With the city schools' financial crisis adding urgency to the search for more state money for education, the Maryland Senate approved Gov. Robert L. Ehrlich Jr.'s bill yesterday to allow slot machines at six locations.
The 27-18 vote sends the heavily amended governor's plan to the House of Delegates, where the presiding officer says it is sure to be rewritten again.
The measure got support from three more Democrats than last year's slots bill, which passed 25-21, but one Republican abandoned it.
"We did extremely well today," said Senate President Thomas V. Mike Miller, the governor's chief slots ally in the legislature. "It's a big win for the Senate, a big win for the governor and, most importantly, a big win for the children of Maryland."
The governor's plan seeks to authorize 15,500 slot machines at three racetracks and three non-track sites, with the state's share of the revenues dedicated to future public school funding increases promised in a measure passed two years ago, called the Thornton plan.
Legislative analysts estimate the measure could raise more than $800 million a year for the state treasury when the machines are all operating.
"The Maryland State Senate is the only chamber to have a plan to fund the Thornton plan, and we congratulate them for taking that action," said Ehrlich adviser Paul Schurick. "This was an important step forward, but we've got a very difficult six weeks ahead of us."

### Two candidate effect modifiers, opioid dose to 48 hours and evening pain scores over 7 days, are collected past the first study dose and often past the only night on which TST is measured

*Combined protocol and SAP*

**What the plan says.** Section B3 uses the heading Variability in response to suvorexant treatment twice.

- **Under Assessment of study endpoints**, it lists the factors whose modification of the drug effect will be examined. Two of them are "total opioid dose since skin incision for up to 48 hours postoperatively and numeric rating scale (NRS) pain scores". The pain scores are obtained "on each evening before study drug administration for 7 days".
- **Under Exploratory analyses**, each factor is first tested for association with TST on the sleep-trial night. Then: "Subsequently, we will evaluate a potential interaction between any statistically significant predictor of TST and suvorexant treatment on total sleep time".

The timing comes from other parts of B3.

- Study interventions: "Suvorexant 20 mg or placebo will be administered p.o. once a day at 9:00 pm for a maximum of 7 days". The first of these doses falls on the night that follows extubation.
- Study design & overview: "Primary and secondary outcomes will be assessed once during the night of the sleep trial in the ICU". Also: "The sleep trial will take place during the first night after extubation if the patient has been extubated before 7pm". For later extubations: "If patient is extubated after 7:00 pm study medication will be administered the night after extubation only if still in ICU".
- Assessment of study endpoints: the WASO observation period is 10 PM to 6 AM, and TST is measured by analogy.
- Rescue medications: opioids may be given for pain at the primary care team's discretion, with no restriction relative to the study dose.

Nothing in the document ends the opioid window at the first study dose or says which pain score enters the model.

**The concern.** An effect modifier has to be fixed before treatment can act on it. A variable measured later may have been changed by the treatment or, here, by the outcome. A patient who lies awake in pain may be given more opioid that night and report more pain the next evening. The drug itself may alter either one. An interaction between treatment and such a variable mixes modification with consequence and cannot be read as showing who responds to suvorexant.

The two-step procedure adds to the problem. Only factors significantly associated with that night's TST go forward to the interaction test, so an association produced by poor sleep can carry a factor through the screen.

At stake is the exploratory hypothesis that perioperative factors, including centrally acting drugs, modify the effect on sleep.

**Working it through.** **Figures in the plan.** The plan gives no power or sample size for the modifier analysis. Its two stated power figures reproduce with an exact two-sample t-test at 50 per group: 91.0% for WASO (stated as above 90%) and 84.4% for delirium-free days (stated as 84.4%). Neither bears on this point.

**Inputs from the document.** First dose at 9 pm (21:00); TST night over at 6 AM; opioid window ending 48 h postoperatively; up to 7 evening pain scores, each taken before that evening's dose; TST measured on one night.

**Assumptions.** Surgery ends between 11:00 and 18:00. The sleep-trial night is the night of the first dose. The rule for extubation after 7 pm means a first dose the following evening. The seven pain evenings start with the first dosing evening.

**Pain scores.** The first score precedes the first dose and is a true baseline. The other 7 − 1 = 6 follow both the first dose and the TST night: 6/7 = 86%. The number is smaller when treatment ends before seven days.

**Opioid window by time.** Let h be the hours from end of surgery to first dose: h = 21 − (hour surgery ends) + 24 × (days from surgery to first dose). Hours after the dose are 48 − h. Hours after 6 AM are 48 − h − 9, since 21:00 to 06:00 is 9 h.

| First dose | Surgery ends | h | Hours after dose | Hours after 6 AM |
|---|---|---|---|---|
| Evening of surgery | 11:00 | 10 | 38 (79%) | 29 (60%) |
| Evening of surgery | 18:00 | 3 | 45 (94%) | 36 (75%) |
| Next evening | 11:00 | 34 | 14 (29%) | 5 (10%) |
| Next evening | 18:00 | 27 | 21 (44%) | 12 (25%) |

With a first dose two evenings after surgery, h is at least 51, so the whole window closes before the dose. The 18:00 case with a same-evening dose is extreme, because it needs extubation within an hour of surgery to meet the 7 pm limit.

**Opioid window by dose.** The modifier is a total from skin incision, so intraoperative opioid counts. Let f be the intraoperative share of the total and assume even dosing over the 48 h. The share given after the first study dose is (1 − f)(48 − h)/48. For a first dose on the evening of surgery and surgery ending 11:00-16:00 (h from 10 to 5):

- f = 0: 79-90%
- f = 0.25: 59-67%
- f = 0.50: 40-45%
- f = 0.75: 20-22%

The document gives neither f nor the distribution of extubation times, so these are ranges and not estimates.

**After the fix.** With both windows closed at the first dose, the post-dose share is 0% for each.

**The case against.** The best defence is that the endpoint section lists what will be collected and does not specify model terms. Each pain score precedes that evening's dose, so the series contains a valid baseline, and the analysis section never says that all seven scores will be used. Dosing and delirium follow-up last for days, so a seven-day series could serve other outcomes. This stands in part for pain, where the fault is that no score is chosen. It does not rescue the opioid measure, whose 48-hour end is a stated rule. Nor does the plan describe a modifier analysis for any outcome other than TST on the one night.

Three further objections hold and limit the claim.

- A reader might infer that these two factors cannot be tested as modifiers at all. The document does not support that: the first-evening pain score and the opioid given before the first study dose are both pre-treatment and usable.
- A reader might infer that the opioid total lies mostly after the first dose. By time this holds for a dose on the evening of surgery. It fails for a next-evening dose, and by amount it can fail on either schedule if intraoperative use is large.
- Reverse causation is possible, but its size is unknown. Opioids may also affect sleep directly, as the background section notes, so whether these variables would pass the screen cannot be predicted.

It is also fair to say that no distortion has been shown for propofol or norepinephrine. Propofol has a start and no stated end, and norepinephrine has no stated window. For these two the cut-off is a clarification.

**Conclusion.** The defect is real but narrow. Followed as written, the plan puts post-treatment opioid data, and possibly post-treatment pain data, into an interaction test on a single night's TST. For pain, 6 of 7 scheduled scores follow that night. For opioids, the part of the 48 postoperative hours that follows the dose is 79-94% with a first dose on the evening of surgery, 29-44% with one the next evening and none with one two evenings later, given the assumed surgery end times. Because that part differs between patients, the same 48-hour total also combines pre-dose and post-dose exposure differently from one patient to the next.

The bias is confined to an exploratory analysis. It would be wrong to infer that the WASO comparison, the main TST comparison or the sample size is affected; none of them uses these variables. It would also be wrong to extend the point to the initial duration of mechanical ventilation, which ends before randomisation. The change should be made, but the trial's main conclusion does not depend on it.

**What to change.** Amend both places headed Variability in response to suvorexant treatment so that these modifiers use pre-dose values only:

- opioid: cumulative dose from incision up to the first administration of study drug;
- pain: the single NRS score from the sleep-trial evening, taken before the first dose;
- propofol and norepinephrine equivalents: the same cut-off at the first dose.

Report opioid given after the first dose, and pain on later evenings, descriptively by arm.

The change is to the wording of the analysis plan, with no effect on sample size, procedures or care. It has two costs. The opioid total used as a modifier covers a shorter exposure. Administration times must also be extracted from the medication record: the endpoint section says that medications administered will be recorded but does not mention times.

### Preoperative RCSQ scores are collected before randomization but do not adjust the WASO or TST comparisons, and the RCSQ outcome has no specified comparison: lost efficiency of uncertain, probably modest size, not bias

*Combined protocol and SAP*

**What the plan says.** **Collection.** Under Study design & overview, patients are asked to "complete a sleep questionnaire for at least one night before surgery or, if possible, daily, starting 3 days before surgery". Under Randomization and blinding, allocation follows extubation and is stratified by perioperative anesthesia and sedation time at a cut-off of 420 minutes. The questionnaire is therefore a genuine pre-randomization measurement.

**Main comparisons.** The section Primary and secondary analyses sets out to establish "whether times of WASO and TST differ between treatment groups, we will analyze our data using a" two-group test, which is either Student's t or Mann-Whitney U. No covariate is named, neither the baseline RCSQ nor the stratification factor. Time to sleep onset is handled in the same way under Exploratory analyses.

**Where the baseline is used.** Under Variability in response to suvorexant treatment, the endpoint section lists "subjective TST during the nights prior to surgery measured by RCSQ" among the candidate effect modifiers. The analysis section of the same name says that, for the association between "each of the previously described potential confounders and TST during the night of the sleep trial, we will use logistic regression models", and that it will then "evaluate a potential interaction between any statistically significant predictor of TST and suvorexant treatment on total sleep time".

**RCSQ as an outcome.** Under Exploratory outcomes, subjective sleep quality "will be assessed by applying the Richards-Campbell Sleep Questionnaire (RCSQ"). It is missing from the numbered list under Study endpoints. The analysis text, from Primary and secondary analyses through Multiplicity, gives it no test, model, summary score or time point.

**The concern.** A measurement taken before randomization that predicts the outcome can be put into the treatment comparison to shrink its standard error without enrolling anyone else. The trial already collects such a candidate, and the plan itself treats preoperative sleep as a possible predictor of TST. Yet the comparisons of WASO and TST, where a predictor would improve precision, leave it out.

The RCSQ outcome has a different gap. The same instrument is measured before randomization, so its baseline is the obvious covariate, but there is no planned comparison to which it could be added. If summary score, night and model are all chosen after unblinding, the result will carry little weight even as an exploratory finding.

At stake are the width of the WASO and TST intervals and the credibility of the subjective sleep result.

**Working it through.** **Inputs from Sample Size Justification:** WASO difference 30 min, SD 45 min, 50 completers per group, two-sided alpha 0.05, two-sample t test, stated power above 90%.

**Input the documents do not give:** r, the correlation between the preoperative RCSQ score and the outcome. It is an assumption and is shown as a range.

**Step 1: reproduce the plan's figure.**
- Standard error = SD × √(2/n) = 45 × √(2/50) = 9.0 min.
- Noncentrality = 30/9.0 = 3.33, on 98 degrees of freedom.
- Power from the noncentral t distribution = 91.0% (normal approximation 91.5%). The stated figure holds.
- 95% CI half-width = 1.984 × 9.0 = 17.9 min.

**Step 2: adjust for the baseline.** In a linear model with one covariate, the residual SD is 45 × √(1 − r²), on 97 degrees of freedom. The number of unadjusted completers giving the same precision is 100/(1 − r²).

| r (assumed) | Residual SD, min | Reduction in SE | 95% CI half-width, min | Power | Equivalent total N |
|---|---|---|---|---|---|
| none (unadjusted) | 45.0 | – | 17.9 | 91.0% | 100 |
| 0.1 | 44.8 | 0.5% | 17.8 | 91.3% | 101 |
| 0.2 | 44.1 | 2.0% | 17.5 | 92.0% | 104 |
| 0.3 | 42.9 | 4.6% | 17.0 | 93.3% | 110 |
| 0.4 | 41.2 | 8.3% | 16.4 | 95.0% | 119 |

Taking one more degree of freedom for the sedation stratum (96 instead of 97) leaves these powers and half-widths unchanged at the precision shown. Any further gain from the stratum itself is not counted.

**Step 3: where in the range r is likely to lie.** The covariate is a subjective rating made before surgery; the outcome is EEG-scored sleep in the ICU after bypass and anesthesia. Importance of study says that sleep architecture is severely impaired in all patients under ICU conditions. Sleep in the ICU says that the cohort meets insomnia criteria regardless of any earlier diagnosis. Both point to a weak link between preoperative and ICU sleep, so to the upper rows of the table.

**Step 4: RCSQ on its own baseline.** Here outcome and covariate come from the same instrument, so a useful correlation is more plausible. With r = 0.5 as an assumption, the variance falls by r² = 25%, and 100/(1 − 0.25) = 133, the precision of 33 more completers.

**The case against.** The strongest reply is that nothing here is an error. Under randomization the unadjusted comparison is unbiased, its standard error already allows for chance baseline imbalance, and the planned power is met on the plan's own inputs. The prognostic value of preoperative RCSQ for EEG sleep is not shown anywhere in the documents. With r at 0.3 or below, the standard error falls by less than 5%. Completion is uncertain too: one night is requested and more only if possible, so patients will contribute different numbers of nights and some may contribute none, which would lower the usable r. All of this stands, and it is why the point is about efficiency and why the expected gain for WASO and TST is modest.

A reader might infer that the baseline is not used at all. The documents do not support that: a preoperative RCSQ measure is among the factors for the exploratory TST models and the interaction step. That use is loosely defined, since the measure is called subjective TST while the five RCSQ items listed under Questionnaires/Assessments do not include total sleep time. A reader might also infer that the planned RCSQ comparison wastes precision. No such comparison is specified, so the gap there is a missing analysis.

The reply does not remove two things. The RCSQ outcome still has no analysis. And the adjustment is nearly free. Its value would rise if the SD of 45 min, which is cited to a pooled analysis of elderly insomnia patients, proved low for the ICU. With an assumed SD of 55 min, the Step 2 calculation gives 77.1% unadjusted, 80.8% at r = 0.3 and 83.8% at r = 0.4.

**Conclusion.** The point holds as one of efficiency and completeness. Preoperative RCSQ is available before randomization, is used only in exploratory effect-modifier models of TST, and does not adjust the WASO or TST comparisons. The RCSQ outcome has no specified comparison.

Last year, the governor's proposal to allow slot machines only at racetracks was killed in a House committee. House Speaker Michael E. Busch has repeatedly said he does not believe expanded gambling is the best way to pay for education and state government.
Yesterday, Busch said his chamber will not start seriously considering the slots bill until after the Senate sends it a proposed budget for the next fiscal year - not expected until about March 20. He said the House will rely for its slots strategy on a report by the Ways and Means Committee based on months of study since the 2003 session.
"We'll wait to see the bill that comes over and consider it like any other revenue source," Busch said.
But he quickly criticized some aspects of what was approved by the Senate - including the requirement that three of the six slots sites be at racetracks.
"There is no rationale why not to have a truly competitive bid for every location," Busch said. "The governor has designated this as a primary revenue source for Maryland for the next 20 years. It's not about horse racing, it's about providing a revenue source. If that's the case, the state should focus on generating the most money that it can."